Home > Critical Thinking, Science & Technology > A Globaloney Warm Stroll Around the Internet

A Globaloney Warm Stroll Around the Internet

Courtesy of the GreenWatchAmerica newsletter from June 18th.  There was so much good stuff.  Enjoy!

¤ Lawrence Solomon, author of The Deniers, brings our attention to a legal examination of the science behind Global Warming.  The bottom line:

…[O]n virtually every major issue in climate change science, the [reports of the UN’s Intergovernmental Panel on Climate Change] and other summarizing work by leading climate establishment scientists have adopted various rhetorical strategies that seem to systematically conceal or minimize what appear to be fundamental scientific uncertainties or even disagreements.”

Read the whole report by clicking this link and downloading the PDF.

¤ Students at Oxford University appear to have discovered the holes in the Global Warming argument.

On May 20, Oxford Union, the prestigious 187-year-old English debating society, formally considered the question of whether it was more important to focus on growing the economy or solving global warming. Climate realism won the day, 135 to 110. It’s no wonder, considering how the purportedly scientific arguments advanced in support of the scaremongering conclusions have fallen apart since the Climategate scandal invited verification of the left’s previously unexamined claims.

During the debate, Lord Whitty, former environment minister under the Labor government, claimed 95 percent of scientists were in agreement that man was responsible for a coming climatic cataclysm. Lord Monckton, representing climate realists, asked him to provide a reference backing up the claim. The audience jeered Lord Whitty for having none beyond, “Everyone knows it’s true.”

¤ Senator Lindsey Graham, once a staunch advocate of global warming, also appears to have changed his mind:

Reporters asked Graham several times about why he was supporting Lugar’s bill, when just a few months ago he had argued that the Senate shouldn’t pass a “half-a$$ed” bill that lacked hard restrictions on carbon emissions. Graham replied that he now doesn’t think pricing carbon is that important. “The science about global warming has changed,” he noted, offhandedly. “I think they’ve oversold this stuff, quite frankly. I think they’ve been alarmist and the science is in question,” Graham told reporters. “The whole movement has taken a giant step backward.”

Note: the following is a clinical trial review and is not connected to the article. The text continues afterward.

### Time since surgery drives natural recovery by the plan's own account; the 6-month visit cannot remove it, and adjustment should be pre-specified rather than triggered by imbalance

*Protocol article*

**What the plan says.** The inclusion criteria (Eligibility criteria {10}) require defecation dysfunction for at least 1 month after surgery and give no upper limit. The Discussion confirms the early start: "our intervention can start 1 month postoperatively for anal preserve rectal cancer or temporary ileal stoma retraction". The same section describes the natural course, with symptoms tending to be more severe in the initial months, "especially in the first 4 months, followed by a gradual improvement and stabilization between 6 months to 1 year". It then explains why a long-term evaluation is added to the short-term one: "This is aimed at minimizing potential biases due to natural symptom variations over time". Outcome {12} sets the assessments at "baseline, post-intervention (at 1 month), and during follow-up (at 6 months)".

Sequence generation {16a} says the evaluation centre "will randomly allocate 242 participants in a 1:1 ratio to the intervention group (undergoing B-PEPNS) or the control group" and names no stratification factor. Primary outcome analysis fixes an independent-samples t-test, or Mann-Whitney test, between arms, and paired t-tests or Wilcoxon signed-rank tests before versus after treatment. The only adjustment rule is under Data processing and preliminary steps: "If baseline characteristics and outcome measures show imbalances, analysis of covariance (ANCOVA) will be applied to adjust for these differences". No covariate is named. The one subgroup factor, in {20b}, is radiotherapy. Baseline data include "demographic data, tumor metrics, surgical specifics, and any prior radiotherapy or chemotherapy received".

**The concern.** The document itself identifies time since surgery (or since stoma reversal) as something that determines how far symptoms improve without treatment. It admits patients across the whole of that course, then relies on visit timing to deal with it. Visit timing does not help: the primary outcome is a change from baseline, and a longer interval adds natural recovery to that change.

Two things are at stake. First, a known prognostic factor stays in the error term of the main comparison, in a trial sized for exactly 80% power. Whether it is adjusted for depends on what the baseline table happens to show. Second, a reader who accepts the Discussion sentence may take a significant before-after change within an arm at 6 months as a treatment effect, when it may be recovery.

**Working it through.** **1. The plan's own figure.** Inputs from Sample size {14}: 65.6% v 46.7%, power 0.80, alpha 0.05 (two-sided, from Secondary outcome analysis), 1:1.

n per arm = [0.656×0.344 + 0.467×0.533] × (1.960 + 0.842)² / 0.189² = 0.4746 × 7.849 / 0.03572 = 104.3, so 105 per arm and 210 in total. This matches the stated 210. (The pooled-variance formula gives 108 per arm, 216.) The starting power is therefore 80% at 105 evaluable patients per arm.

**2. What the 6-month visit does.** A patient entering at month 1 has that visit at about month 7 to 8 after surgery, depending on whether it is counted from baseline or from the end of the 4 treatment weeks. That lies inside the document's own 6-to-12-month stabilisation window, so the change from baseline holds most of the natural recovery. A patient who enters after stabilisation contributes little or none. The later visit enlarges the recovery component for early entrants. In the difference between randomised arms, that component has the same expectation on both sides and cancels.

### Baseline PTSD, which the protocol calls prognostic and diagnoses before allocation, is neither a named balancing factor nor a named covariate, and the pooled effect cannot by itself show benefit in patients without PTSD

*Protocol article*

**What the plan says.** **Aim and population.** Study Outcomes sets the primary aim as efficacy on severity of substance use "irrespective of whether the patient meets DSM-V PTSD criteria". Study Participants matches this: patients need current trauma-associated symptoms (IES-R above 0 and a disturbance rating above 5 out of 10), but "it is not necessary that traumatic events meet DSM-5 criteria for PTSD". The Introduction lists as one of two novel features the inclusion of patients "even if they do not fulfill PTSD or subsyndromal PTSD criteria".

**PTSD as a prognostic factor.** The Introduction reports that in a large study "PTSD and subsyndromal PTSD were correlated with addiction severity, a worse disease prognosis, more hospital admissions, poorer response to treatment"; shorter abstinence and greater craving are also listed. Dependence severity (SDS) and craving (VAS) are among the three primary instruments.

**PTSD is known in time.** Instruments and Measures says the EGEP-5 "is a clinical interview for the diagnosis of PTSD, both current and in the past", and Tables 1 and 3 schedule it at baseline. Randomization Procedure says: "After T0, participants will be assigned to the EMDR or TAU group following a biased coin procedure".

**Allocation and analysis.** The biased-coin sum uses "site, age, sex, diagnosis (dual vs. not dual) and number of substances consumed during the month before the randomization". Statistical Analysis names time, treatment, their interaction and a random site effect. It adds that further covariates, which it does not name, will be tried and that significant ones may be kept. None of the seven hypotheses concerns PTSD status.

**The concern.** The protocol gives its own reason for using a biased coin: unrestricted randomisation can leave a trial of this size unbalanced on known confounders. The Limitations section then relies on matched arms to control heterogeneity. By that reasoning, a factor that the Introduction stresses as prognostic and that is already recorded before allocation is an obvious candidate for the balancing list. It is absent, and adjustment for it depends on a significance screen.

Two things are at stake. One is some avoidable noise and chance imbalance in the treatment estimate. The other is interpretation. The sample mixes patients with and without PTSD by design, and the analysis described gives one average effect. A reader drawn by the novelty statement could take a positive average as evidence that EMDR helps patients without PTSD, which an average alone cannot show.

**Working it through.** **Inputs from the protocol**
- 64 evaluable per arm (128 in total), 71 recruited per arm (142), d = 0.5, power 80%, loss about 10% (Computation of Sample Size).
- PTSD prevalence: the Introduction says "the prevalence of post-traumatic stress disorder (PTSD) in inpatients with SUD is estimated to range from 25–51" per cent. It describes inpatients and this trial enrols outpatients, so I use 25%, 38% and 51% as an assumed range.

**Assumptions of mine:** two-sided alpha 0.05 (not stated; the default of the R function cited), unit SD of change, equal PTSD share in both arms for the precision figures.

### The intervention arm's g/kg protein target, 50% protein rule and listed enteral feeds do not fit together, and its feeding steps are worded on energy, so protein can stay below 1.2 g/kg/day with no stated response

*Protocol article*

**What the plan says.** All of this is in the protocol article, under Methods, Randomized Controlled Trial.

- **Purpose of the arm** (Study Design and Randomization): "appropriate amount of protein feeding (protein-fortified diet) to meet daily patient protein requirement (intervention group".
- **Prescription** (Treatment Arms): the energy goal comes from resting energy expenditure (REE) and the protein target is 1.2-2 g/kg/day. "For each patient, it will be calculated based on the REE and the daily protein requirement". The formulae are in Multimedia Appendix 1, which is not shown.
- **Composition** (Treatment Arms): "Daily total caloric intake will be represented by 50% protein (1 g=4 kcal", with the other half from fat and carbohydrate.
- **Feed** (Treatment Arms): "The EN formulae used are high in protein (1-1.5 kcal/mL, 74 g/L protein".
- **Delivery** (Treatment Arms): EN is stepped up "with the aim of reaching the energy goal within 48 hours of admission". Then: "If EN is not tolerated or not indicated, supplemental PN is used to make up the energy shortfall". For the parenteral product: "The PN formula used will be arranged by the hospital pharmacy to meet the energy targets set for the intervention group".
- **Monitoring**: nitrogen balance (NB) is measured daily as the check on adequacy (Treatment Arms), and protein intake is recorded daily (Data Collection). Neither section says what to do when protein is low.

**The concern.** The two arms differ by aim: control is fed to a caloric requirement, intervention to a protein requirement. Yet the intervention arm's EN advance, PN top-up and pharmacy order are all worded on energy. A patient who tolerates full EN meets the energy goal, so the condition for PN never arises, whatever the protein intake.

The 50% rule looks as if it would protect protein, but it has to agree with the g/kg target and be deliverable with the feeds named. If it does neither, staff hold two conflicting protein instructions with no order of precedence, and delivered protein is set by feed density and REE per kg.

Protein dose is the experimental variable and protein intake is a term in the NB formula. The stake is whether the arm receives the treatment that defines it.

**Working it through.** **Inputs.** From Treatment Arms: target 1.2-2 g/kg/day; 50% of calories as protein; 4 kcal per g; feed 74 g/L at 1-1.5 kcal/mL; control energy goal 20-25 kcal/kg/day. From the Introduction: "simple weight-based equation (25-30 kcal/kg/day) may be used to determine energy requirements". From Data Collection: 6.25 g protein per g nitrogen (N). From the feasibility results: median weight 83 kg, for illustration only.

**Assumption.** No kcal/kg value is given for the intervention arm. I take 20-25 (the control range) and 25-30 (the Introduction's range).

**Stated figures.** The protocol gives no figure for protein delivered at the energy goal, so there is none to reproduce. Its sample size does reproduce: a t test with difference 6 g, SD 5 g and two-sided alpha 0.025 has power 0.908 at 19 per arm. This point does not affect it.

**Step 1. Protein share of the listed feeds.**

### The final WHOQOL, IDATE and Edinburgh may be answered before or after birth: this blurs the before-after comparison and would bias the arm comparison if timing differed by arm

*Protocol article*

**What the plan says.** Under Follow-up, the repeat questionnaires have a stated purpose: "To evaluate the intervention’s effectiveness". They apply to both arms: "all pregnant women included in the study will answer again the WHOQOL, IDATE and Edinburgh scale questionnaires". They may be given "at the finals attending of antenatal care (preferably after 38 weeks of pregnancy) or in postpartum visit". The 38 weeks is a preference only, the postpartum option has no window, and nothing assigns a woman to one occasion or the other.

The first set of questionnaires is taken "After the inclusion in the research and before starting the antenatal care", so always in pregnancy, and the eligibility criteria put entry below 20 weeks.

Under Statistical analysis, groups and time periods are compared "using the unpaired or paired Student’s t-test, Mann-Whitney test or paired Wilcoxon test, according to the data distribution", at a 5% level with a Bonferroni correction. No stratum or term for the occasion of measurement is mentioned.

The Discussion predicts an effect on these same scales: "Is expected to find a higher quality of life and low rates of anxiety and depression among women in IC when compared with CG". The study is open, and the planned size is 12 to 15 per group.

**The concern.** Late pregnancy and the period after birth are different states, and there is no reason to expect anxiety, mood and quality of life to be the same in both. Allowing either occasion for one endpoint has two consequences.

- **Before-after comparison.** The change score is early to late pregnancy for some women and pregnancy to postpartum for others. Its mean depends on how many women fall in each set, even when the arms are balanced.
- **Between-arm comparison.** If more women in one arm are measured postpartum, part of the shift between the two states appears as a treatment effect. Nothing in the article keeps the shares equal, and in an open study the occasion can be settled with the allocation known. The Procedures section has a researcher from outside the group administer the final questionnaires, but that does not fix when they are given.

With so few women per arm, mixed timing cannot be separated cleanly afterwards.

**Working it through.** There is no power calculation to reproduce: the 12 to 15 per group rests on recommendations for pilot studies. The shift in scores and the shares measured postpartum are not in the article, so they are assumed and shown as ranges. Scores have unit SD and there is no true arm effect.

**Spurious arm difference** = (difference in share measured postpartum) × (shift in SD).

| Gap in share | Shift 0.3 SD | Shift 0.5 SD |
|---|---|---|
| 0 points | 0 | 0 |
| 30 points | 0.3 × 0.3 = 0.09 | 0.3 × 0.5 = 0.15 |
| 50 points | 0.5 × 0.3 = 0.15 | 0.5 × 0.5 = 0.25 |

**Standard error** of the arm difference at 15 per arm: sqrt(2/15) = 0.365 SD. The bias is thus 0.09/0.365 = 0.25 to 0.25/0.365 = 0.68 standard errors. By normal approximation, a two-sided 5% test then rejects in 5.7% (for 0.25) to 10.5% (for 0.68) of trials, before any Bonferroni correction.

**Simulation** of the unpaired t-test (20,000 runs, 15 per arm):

¤ Graham’s change of heart seems to parallel (or follow) the feelings of the American public.  According to a poll by the Political Psychology Research Group, discussed in an editorial in the New York Times, the public is at least slightly concerned about warming, and would like the government to take some action, but wants no part of any legislation that could even slightly impede the progress of the American economy.

The explanation for this hesitancy is obvious:  The American People aren’t big fans of polluting, and prefer clean air and water wherever possible.  However, they are not willing to lose their jobs over faulty science and political activism.  One by one, doomsday claim after doomsday claim is falling apart under even the lightest of scrutiny.  Last week, we told you that islands in the South Pacific supposed threatened by rising oceans aren’t sinking at all, but are actually expanding.  This week, we learned:

¤ Finally, we have our Quote of the Week.  It comes from Mike Hulme, in a soon to be published paper telling us what we all already know about the IPCC:

Claims such as ‘2,500 of the world’s leading scientists have reached a consensus that human activities are having a significant influence on the climate’ are disingenuous. That particular consensus judgement, as are many others in the IPCC reports, is reached by only a few dozen experts in the specific field of detection and attribution studies; other IPCC authors are experts in other fields.

Say it with us:  “There is no consensus.”

See also the Michael Crichton quote regarding “consensus” and science, currently located at the bottom of my Quotable Quotes page.

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  1. Sgt Relic
    30 Jun 2010 at 5:08 AM

    I doubt that I would feel very confident going up against Christopher Monckton with nothing more that “everyone knows it’s true” as my sole authority. Monckton has a near encyclopedic knowledge of his subject and a wit so sharp you could slice tomatoes with it.

    He has demonstrated to my satisfaction, for what that’s worth, that even if everything the alarmists say is correct, it is still far less expensive in terms of dollars spent and impact on the world economy to adapt to climate change, something we have been doing for thousands of years, than it would be to try and mitigate warming.

    Graham has also taken a scientific approach to arrive at his new position. He has called together experts in a number of disciplines, and after careful examination and testing, determined that he will not get re-elected in SC if he continues with his aisle crossing warmist agenda.

    I find it incredible that Graham and DeMint come from the same state.

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